Inter-Caste Marriages Can Still Bring Agony In Sindh

Inter-Caste Marriages Can Still Bring Agony In Sindh
It has been more than three years since Dhalo and Payal tied the knot in a court at Sanghar. But the couple, who narrowly survived many months in hiding from bloodthirsty people, still get flashbacks from the time they spent helplessly wandering from village to village in search of a secure shelter.

“I was 18 when I left my parents’ home with Dhalo one night in September 2018, because we loved each other and my parents wanted me to marry someone else of our caste, whom I did not even know or see till that time,” Payal says. “It was a matter of caste. My caste is Sonaro and Dhalo belongs to the Bheel caste. In the Hindu social and religious system, caste matters most. The Sonaro caste is believed to be an upper caste while the Bheels are considered a lower/scheduled caste, so everyone was opposing that marriage.”

Dhalo and Payal were classmates at a private school/college in Kadiyari town of district Sanghar where they began to like each other. But as they both were aware that it would be near to impossible for them to continue their relationship because of caste-based differences present in Sindh’s Hindu communities for centuries, they mutually decided not to contact each other after passing out from the college in March 2018. Meanwhile, Payal’s parents began pressurising her for marriage.

Dhalo says, “I belonged to a poor family so after completion of college, I joined a private school as a teacher and in the evening I tutored some students to make ends meet, in a private place at Kadiyari town where Payal’s two younger brothers and a younger sister were also my students.”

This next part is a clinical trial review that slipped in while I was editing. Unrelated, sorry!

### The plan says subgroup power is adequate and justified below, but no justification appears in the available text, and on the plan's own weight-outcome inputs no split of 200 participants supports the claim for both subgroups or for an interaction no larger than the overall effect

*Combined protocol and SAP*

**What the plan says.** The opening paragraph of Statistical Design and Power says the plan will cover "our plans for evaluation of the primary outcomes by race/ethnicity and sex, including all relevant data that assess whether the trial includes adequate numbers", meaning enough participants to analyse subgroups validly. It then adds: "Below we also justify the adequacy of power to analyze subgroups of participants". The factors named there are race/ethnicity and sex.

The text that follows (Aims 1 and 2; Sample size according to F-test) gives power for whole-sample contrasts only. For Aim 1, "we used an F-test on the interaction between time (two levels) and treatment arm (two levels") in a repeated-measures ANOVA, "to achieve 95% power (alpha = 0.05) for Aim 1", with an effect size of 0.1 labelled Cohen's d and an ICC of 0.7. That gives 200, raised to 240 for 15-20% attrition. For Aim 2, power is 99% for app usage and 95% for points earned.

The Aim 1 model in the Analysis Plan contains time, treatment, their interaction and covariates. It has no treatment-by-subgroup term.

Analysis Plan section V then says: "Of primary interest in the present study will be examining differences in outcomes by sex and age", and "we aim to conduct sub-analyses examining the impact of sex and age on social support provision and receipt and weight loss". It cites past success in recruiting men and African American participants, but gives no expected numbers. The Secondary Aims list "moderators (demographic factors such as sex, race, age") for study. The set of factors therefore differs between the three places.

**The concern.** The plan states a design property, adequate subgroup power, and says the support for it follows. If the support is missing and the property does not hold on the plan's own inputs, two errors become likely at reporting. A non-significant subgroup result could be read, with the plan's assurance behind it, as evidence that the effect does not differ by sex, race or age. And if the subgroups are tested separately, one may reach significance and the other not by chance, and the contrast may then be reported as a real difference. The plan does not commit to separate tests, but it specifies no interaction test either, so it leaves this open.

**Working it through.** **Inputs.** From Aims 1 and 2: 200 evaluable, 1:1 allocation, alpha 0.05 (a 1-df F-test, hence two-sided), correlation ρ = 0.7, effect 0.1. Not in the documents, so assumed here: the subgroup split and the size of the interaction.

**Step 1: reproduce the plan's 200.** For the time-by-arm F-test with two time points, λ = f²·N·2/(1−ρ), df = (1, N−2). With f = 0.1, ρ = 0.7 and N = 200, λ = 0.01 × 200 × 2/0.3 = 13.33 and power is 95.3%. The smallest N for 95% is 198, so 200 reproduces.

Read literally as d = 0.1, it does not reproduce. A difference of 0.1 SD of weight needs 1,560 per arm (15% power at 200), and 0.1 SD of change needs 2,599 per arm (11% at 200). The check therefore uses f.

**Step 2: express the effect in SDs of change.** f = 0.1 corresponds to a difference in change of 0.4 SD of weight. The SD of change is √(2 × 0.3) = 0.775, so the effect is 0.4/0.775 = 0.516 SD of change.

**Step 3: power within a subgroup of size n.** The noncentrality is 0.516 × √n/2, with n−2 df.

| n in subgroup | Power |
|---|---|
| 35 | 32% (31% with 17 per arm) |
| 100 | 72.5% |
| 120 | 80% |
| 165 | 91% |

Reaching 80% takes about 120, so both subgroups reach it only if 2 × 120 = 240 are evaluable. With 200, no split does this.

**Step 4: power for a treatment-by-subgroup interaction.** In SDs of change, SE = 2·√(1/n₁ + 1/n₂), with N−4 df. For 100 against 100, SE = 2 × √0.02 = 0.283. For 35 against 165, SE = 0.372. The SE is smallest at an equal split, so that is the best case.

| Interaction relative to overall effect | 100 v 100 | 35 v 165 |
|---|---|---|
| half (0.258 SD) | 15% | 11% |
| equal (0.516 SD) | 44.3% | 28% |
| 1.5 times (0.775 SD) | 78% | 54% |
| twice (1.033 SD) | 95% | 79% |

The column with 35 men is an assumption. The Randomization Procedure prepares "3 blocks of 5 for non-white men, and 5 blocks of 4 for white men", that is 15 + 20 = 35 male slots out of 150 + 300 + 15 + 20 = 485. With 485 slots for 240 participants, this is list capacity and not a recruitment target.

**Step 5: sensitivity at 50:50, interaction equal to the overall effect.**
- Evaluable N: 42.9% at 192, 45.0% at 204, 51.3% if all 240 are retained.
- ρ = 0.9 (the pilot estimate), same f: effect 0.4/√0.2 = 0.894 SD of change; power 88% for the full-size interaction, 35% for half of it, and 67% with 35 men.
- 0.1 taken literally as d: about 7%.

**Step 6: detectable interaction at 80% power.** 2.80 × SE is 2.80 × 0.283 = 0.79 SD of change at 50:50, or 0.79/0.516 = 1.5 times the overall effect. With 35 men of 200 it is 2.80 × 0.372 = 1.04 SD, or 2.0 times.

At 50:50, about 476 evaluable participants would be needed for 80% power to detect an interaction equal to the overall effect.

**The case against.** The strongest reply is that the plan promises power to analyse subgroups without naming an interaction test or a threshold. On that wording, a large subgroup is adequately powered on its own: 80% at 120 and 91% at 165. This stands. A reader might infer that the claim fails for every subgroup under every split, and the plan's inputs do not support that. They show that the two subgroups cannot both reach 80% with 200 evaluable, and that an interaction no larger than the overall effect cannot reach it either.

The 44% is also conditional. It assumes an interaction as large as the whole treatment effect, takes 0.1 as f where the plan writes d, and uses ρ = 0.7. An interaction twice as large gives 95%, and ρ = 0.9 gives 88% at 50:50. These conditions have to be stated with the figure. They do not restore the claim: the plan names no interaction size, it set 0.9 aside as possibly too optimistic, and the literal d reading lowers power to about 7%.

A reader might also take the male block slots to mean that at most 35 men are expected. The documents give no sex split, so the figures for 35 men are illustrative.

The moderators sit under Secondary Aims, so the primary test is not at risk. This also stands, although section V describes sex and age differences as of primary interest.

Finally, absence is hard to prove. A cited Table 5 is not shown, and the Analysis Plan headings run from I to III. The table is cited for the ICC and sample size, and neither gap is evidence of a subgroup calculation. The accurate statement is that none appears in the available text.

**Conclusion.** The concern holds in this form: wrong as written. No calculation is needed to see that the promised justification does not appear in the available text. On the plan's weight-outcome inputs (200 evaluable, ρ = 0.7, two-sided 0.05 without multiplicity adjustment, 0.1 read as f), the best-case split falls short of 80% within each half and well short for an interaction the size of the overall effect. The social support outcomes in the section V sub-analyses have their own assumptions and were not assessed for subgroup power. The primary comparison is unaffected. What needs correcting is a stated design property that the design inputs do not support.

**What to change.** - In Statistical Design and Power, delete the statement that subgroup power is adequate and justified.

According to Dhalo, Payal’s sister always told him that Payal is down in the dumps since she finished her studies due to parental pressure for marriage. “I knew she would never do what her parents are asking for, and she might take a wrong step in anxiety, so in spite of knowing the answer of Payal’s parents, I decided to send my parents with a marriage proposal to Payal’s home. But, as expected, her parents insulted my family and straightforwardly refused, by saying we have no match with them because we are Bheels.”

After a few days, Payal’s failed attempt to commit suicide provided her parents with a solid reason to fix the date of her marriage quickly, but that tragic occurrence was painful for Dhalo and they finally decided to elope.

In August 2018, they left their homes at midnight without informing anyone in their family or friends. Payal says, “We neither had any roof to cover our heads nor a person to contact for help, so we kept hiding here and there for three weeks.”

Dhalo says, “We spent some days in a vacant house near Mirpurkhas where a neighboring Muslim couple/family provided us with food and bedding. Then we shifted to a village of the Bheel community in the same district. Meanwhile, the news of our elopement had spread like wildfire everywhere. One night, the goons sent by the father of Payal attacked the house we were staying in. We could barely save our lives and left the place.”

After such a deadly encounter with goons, they relocated to another village of the Kolhi community in Umerkot district, where they stayed for a few days. Finding no way of making their marriage accepted by their parents, they finally decided to knock on the doors of the court. They appeared in Sanghar district court on 3 September 2018 where the court accepted, their will, and the court marriage took place.